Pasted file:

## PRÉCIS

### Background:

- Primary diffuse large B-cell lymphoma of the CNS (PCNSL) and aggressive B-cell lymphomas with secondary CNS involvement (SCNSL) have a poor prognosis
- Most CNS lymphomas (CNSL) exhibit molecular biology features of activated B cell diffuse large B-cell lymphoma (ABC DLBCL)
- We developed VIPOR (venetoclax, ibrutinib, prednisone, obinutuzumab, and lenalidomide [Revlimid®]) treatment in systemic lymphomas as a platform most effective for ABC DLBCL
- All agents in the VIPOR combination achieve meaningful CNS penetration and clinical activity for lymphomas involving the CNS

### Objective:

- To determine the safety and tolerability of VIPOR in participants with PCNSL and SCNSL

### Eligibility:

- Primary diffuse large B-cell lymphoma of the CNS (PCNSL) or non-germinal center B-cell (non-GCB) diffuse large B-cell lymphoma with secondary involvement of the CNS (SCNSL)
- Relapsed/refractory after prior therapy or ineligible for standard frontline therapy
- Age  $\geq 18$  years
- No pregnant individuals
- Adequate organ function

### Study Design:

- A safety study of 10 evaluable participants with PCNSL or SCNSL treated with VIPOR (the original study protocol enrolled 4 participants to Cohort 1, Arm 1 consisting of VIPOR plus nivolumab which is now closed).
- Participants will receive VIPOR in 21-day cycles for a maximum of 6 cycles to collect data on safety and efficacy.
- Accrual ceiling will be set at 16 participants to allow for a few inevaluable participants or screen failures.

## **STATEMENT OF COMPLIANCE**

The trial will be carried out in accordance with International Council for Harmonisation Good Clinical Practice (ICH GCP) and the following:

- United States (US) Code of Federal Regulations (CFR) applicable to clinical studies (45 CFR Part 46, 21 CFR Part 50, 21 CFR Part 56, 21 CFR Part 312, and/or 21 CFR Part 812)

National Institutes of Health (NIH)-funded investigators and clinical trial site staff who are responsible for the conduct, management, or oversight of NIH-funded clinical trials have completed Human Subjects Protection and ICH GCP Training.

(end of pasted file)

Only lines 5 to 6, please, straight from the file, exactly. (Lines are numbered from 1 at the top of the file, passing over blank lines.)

- We developed VIPOR (venetoclax, ibrutinib, prednisone, obinutuzumab, and lenalidomide [Revlimid®]) treatment in systemic lymphomas as a platform most effective for ABC DLBCL
- All agents in the VIPOR combination achieve meaningful CNS penetration and clinical activity for lymphomas involving the CNS